YOU ARE HERE: LAT HomeCollections

Commentary : Notre Dame Mystique Loses a Little of Its Luster

July 27, 1987|JOHN McGRATH | Times Staff Writer

If I could retreat and do one thing differently in my life, I think I'd attend Notre Dame. Not for four years, not even for a full semester. Maybe for a week, that's all--or, better yet, a weekend.

Yeah, that's the ticket: An all-tuition paid weekend under the same blue, gray October sky where the Four Horseman rode, where Rockne implored the necessity of winning one for the Gipper, where Lujack and Hornung and Montana and a host of others made South Bend synonymous with college football.

I'd go to the Friday-night pep rally, of course, (can there be anything on earth quite as exhilarating as a Friday night pep rally in October?), and to the football game the following afternoon, wholly confident that my hoarse, coarse voice was doing its part to wake up the echoes. Then I'd excuse myself and disappear, to resume the business of my otherwise contented life.

The first time ever I saw "Knute Rockne--All American," I envisioned going to Notre Dame. It was a Friday night in (when else?) October, cool and clear. Perfect. Outside, on the street curb, a pile of burning elm leaves was producing, oh, maybe the most enriching scent known to mankind.

Imagine a certain milestone in your youth, the time the chasm is crossed between not having yet heard of Knute Rockne or George Gipp or the Notre Dame Victory March--and then hearing of them. Gulp. Like that, your perspectives are set, your dreams defined.

As I got older and began to understand the unpleasant realities of college sports, I discovered Notre Dame had a mystique quite a bit different and more compelling from the smell of a Friday night bonfire. I discovered Notre Dame embodied all the virtues other institutions could only wax emptily about: A big-time program in which cheating isn't tolerated, which combines a tradition of unsurpassed athletic excellence with an enlightened, modern-day acknowledgement that young men are not to be exploited like so many disposable components off an assembly line.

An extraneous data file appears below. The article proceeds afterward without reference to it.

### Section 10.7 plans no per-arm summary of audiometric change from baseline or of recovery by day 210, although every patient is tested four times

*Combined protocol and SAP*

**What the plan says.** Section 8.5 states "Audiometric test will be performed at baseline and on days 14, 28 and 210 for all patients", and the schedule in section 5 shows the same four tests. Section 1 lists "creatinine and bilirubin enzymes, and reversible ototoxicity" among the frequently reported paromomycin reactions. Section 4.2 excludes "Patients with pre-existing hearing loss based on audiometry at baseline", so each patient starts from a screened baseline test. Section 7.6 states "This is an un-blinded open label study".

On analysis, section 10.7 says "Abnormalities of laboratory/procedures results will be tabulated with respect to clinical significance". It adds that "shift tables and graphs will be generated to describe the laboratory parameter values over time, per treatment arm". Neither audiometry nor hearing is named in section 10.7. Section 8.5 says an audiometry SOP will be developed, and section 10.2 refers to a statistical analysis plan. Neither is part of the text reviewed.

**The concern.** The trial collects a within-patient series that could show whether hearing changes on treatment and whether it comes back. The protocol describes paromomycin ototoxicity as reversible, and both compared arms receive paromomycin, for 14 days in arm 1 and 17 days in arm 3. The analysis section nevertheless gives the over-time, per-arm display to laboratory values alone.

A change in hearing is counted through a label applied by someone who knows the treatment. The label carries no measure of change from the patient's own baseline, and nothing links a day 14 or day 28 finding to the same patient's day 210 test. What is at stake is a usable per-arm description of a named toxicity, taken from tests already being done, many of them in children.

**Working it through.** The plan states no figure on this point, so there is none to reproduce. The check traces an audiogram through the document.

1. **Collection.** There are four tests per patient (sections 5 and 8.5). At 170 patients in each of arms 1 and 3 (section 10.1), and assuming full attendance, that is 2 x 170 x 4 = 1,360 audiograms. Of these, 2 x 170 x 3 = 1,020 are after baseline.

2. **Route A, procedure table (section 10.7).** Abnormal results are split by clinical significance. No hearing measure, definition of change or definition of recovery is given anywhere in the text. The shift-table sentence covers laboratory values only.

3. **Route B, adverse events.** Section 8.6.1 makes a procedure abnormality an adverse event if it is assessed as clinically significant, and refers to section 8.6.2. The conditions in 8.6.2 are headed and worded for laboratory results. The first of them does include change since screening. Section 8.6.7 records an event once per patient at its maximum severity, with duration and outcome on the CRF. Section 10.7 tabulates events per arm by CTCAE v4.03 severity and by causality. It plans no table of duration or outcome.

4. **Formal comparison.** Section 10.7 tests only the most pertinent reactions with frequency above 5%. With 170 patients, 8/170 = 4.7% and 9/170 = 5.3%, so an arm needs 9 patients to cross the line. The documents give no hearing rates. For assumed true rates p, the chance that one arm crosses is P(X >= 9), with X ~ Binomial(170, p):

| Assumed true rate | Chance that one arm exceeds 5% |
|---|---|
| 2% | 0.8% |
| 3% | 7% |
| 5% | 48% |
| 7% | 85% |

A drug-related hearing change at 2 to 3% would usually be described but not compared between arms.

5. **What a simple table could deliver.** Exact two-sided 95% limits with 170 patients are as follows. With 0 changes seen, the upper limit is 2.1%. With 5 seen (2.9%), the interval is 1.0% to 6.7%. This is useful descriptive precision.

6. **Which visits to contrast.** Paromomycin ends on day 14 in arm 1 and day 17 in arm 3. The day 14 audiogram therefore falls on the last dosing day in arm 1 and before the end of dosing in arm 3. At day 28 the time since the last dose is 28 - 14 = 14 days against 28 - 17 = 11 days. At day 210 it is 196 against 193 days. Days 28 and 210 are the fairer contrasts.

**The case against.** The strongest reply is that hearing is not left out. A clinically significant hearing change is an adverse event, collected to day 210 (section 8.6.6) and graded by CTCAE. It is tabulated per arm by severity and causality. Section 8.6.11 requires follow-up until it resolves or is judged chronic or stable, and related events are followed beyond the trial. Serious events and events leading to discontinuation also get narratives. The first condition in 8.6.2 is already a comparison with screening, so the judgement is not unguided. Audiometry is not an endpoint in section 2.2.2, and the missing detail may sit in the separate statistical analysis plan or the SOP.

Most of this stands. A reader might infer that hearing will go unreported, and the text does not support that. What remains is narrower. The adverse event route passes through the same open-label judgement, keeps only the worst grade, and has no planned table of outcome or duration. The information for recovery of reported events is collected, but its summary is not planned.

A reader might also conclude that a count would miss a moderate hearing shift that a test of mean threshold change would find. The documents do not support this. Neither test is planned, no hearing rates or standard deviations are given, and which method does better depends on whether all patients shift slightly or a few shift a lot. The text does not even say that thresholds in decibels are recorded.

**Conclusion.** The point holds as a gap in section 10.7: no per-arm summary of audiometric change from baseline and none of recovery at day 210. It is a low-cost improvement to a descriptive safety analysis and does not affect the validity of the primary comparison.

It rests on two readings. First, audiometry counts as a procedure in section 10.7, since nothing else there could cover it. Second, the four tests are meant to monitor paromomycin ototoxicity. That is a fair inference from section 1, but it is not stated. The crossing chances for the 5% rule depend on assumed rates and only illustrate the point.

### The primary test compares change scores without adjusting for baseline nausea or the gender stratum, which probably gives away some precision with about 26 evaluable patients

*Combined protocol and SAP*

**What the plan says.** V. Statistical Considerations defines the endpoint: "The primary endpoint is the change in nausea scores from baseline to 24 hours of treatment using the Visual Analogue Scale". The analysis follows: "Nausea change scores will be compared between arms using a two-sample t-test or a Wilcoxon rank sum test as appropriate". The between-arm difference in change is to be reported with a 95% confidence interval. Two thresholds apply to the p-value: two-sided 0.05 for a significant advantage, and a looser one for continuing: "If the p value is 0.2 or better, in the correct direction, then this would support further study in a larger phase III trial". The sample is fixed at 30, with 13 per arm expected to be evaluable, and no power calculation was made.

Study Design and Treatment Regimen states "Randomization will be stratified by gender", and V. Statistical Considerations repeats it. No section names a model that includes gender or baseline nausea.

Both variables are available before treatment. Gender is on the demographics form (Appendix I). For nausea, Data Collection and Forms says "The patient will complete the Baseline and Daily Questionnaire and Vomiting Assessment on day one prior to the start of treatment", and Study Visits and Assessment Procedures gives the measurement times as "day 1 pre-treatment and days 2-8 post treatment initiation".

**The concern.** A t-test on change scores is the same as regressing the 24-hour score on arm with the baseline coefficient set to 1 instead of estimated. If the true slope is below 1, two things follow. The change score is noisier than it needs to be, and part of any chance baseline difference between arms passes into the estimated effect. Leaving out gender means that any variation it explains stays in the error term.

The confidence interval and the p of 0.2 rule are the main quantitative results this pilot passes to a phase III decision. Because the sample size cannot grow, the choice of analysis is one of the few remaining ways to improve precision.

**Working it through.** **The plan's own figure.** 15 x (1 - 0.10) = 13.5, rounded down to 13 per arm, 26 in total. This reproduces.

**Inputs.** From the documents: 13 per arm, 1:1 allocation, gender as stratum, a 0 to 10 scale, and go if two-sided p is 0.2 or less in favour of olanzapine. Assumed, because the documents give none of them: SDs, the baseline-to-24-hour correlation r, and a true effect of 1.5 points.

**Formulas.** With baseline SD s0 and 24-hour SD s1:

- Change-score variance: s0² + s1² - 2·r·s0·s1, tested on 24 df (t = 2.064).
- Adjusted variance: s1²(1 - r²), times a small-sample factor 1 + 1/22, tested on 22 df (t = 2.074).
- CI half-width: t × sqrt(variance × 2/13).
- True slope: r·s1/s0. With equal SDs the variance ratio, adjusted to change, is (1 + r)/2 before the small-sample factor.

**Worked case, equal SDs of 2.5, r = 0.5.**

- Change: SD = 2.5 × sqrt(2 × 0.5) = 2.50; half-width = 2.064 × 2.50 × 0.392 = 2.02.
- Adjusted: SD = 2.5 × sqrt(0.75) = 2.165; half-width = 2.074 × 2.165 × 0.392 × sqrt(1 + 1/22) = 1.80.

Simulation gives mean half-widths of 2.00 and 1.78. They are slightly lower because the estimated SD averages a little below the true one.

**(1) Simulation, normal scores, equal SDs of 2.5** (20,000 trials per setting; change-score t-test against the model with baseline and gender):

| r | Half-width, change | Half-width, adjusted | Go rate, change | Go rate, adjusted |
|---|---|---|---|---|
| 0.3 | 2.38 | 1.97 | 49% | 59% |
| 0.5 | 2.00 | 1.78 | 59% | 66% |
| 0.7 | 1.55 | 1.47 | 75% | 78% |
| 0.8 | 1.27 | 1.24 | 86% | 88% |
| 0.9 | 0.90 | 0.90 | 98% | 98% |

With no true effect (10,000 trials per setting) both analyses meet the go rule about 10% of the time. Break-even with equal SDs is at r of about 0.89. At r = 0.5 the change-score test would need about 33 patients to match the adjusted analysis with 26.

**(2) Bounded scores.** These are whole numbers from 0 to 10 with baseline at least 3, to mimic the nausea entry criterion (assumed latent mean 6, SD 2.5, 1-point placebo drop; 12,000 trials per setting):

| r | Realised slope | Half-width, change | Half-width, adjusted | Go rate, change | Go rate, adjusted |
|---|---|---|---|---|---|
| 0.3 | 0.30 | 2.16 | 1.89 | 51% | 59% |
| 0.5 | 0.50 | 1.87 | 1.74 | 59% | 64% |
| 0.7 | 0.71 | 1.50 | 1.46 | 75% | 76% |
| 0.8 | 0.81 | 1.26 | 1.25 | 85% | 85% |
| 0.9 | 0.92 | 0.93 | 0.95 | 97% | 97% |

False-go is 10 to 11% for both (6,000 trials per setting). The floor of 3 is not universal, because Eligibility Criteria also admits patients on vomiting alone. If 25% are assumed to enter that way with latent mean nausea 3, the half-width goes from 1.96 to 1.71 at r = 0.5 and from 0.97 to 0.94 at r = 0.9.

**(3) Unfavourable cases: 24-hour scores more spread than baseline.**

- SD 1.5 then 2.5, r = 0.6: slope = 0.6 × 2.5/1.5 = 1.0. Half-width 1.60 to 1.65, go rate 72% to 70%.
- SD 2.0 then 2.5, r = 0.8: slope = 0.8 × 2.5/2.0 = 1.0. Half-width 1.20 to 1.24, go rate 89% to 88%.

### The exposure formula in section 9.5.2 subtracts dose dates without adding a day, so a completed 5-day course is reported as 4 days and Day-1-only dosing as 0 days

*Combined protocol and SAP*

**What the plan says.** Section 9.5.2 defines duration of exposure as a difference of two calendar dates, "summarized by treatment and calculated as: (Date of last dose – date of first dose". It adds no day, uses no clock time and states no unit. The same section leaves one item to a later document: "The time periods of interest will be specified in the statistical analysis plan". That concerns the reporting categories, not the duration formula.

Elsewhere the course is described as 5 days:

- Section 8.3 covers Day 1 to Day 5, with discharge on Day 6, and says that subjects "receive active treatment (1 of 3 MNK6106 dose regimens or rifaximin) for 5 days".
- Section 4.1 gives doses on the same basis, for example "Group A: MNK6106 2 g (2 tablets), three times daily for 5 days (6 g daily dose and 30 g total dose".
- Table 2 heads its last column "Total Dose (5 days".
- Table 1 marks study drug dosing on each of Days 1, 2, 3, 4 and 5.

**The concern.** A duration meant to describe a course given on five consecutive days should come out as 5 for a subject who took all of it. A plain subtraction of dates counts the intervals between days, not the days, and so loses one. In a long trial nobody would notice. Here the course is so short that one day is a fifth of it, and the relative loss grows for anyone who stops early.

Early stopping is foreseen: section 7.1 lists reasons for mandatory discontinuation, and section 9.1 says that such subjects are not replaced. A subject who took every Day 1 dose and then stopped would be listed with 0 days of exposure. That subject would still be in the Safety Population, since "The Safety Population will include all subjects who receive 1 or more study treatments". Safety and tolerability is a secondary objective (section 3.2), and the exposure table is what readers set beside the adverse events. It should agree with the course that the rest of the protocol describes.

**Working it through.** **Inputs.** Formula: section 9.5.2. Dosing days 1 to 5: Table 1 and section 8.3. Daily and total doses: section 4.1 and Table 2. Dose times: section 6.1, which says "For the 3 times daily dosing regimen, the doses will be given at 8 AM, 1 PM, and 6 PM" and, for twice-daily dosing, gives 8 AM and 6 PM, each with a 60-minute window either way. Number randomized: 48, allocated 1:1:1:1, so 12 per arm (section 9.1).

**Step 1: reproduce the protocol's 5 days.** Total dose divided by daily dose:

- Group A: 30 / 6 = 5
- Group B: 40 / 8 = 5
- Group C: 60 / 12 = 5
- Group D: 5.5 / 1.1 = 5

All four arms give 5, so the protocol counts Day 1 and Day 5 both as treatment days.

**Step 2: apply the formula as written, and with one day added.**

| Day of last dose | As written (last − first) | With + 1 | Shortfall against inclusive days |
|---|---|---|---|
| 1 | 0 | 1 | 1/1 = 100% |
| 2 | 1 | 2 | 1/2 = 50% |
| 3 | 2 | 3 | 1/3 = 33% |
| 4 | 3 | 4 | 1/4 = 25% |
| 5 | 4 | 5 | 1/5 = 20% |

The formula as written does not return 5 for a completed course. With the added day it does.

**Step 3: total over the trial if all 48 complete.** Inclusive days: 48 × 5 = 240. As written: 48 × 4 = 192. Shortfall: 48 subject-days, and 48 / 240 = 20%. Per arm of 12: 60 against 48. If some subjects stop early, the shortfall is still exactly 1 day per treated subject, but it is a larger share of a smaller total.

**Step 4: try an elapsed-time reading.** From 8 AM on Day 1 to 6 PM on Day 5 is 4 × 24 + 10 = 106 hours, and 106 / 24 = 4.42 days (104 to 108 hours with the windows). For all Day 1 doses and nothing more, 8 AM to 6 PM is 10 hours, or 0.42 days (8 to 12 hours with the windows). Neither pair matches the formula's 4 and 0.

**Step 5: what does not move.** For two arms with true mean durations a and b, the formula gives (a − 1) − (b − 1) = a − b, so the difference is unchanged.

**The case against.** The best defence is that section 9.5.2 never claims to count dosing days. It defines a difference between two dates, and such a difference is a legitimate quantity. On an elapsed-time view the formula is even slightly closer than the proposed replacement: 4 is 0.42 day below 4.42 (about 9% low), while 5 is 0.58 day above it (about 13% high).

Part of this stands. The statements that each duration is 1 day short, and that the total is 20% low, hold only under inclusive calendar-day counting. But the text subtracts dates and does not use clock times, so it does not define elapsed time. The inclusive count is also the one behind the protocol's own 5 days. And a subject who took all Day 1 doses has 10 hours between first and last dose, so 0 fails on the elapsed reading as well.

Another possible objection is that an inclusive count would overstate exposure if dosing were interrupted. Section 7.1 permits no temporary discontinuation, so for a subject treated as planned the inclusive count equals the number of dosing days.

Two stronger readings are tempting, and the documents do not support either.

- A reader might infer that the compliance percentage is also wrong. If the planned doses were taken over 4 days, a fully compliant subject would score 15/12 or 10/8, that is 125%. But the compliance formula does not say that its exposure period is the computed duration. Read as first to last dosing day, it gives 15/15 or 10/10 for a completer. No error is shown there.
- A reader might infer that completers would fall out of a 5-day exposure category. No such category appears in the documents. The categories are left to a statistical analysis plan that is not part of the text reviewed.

Not that Notre Dame hasn't endured some lean years along the way--the Gerry Faust Debacle, for instance--but even then, Faust's contract was honored. Promises were kept. The experiment of hiring a high-school coach to assume the nation's most coveted college coaching position boomeranged into a potentially disastrous situation, but in the end, the school refused to compromise principle for expedience.

Why? Because it is Notre Dame, that's why. Because above and beyond athletic prowess, Notre Dame is supposed to stand for integrity and compassion and fairness and fortitude.

How curious, then, the recent news that wide receiver Alvin Miller, considered to have All-America potential himself despite suffering a serious knee injury last season, was declared ineligible after signing with sports agent Norby Walters--only for the school to initially insist that it was Miller's knee, rather than his ethics, that engendered his undoing.

About six weeks ago, Miller was determined to be physically unfit to play this fall. Or so Notre Dame would have you believe. His condition was disclosed in the wire services' "Transactions" column: "Alvin Miller, Notre Dame senior wide receiver, will sit out season with knee injury."

In truth, Miller's knees are fine. In truth, he was subpoenaed by a federal grand jury in May. The grand jury is investigating the illegal activities of sports agents such as Walters. Rather than divulge his involvement with Walters, Miller told Coach Lou Holtz that he was too hurt to play.

"Let's have you tested," Holtz said. Miller passed, and in time bared all his secrets.

Instead of facing the unseemly publicity that results when any Notre Dame player has been ruled ineligible, somebody apparently told an outright lie, at worst--or failed to follow the school's consistently upstanding code of conduct, at best.

Gene Corrigan, the outgoing Notre Dame athletic director--he's bound for the Atlantic Coast Conference, where he'll replace the late Bob James as commissioner--maintains that at first, he had "no direct knowledge" of Miller's involvement with an agent. According to The Atlanta Constitution, when Corrigan heard the real story, he asked, in so many words, "Why drag the kid through any more mud?"

Why? Because, again, it is Notre Dame, that's why. Because however unpleasant and untimely it may be, there is no substitute for the truth.

No, it certainly wouldn't have been Notre Dame's proudest hour had Corrigan or Holtz called a press conference to publicly disclose that a professional agent had infiltrated the previously sacrosanct corridors adjacent to The Golden Dome. It simply would have been the honest and decent thing to do at a place where honesty and decency are espoused as the essential fundamentals of everyday life.

Instead, the school came clean about Miller only when it had no other recourse, only when perpetuating the Myth of the Wounded Knee would have constituted a full-scale coverup. As a consequence, Notre Dame stands as a little bit less than a paragon of virtue right now.

When you are the best, you act like the best. From adversity to embarrassment to disgrace, you stand tall.

Not because it looks right.

Because it is right.

Los Angeles Times Articles